Part of complete coverage on
Lighting the way for safe childbirth
March 15, 2013 -- Updated 1401 GMT (2201 HKT)
- The "solar suitcases" designed by We Care Solar are saving lives around the world
- Many mothers, babies are dying because their health facilities lack reliable electricity
- One of the solar kits also helped during a recent cholera outbreak in the Congo
(CNN) -- Solar energy in a suitcase is an invention saving lives around the world in places that lack reliable electricity.
Dr. Laura Stachel discovered several years ago that many women and babies were dying during childbirth simply because there wasn't adequate light to treat them. So she and her husband came up with a portable solar energy kit to provide light and power when necessary.
Since 2009, their nonprofit, We Care Solar, has given out nearly 250 free kits to medical facilities in Africa, Asia and South America.
"A lot of the clinics don't have any electricity," Stachel said. "Midwives use kerosene lanterns; they may use candles; they use their cell phones to deliver babies."
The "solar suitcase" was designed to help during childbirth, but one recently came in handy when there was a cholera outbreak in the Democratic Republic of the Congo.
On his first day with the kit, a doctor from the Congo delivered a woman with twins. The very next day, there was an outbreak of cholera, a deadly bacterial disease.
CNN Hero: Dr. Laura Stachel
"Every man, woman and child who came to his clinic over the next 30 days were treated day and night," Stachel said. "And he put 15 mats on the ground outside because so many people needed to be cared for and couldn't fit in the clinic."
At night, Stachel said, the doctor would take the solar suitcase outside and use it to tend to his patients and treat them with intravenous medications.
"For the first time in the history of (the doctor's) island, no one died of cholera," Stachel said. "He told us that in the past, 50% of patients would die, and 80% of those deaths would happen at night."
Stachel says she cried when she heard the story, and she hopes her nonprofit can continue to help more people in need.
"One of the things I do whenever I bring a solar suitcase to a clinic in another country is, I really let the health-care workers know that there are people on the other side of the world who care about them," she said.
"I say: 'When you use this suitcase and it's late at night, don't think that nobody's caring about what you're doing. You have sisters and brothers on the other side of the world that cared enough to actually contribute to this and to bring you light. I don't want you to feel alone."
Read the full story about Stachel and her work with We Care Solar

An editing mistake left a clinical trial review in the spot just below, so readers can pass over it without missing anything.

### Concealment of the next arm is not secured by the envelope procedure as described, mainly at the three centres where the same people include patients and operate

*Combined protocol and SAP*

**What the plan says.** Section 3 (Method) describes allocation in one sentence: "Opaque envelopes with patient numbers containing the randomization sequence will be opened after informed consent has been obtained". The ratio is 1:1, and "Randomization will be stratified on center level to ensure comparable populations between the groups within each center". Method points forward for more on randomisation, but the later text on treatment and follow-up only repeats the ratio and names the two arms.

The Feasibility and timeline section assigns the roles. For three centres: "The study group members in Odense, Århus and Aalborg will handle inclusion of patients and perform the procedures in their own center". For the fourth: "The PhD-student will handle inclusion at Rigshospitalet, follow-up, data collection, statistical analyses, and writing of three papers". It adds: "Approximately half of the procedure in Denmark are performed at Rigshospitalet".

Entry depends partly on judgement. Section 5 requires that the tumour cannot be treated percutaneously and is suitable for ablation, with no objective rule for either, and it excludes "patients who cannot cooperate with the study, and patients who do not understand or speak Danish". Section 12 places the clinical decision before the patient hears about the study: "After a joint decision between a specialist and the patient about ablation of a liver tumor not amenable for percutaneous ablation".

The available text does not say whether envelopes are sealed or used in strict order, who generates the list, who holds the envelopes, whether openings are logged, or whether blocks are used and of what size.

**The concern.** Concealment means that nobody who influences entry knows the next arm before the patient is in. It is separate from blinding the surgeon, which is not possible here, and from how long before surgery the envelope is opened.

Want to get involved? Check out the We Care Solar website at wecaresolar.org and see how to help.
Part of complete coverage on
December 2, 2013 -- Updated 0303 GMT (1103 HKT)
Chad Pregracke, who has dedicated his life to cleaning the Mississippi River and other U.S. waterways, is the 2013 CNN Hero of the Year.
December 2, 2013 -- Updated 0256 GMT (1056 HKT)
CNN Hero of the Year Chad Pregracke pledged to give $10,000 of his winnings to each of the other top 10 Heroes.
December 2, 2013 -- Updated 1425 GMT (2225 HKT)
Celebrities joined CNN in New York to honor this year's top 10 Heroes.
October 10, 2013 -- Updated 1250 GMT (2050 HKT)
They clean up rivers, build homes for disabled veterans and bring health care to some of the darkest parts of the world.
October 16, 2013 -- Updated 2134 GMT (0534 HKT)
It was supposed to be a routine patrol in Iraq. But when the Humvee he was in veered slightly off the road, Dale Beatty's life changed forever.
November 3, 2013 -- Updated 2346 GMT (0746 HKT)
Dr. George Bwelle travels through Cameroon's jungles to provide free medical care for thousands.
October 21, 2013 -- Updated 1325 GMT (2125 HKT)
Many Americans lack easy access to fresh, healthy food. That isn't acceptable to Robin Emmons.
October 28, 2013 -- Updated 1320 GMT (2120 HKT)
Foster children don't often get the things that other children do, but one group is trying to help change that.
November 6, 2013 -- Updated 2325 GMT (0725 HKT)
For many people, the violence in Camden, New Jersey, can make it feel more like a war zone than an American city.
November 13, 2013 -- Updated 2144 GMT (0544 HKT)
For many children fighting cancer, it can be extremely tough to make their chemotherapy appointments.
November 11, 2013 -- Updated 0047 GMT (0847 HKT)
When Kakenya Ntaiya was 14, she negotiated a deal with her father: I'll endure female circumcision if you let me finish high school.
November 18, 2013 -- Updated 1600 GMT (0000 HKT)
Chad Pregracke has made it his life's mission to clean up the Mississippi River and other U.S. waterways.
November 1, 2013 -- Updated 1941 GMT (0341 HKT)
Estella Pyfrom noticed that fewer students had access to a computer after school. So she bought a bus and brought technology to the kids.
October 13, 2013 -- Updated 2339 GMT (0739 HKT)
In many countries, mothers are dying during childbirth -- not because they lack skilled doctors, but because they lack reliable electricity.
Today's five most popular stories